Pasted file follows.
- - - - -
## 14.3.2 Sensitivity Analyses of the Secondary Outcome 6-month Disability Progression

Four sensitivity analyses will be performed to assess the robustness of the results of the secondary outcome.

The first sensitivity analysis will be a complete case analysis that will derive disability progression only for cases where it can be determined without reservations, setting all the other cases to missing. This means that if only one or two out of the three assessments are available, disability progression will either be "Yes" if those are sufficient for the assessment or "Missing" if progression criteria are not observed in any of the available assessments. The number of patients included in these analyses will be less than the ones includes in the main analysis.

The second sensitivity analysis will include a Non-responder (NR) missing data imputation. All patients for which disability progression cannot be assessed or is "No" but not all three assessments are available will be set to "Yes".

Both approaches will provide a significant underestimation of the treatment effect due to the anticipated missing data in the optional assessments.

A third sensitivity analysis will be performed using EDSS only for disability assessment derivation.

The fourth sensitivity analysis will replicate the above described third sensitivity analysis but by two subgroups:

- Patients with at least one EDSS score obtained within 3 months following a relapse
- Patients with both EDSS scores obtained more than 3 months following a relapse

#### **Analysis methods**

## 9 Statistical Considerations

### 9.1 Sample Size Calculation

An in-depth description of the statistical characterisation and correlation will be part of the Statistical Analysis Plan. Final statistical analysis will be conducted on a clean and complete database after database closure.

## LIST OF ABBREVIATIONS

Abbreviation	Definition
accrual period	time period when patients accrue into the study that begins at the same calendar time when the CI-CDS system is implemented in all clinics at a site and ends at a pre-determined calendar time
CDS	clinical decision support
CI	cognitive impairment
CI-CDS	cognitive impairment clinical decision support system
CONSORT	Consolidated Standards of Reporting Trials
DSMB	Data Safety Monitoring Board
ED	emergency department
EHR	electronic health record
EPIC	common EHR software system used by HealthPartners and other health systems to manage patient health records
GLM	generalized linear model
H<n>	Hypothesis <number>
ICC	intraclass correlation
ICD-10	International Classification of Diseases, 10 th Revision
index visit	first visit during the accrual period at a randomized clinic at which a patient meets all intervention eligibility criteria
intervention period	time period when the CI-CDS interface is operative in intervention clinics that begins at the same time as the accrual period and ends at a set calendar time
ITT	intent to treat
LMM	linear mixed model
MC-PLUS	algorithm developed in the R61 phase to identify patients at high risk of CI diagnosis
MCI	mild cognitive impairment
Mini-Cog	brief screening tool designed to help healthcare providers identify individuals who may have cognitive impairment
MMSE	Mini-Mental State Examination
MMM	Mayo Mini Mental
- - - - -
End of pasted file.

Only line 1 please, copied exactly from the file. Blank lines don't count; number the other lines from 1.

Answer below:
## 14.3.2 Sensitivity Analyses of the Secondary Outcome 6-month Disability Progression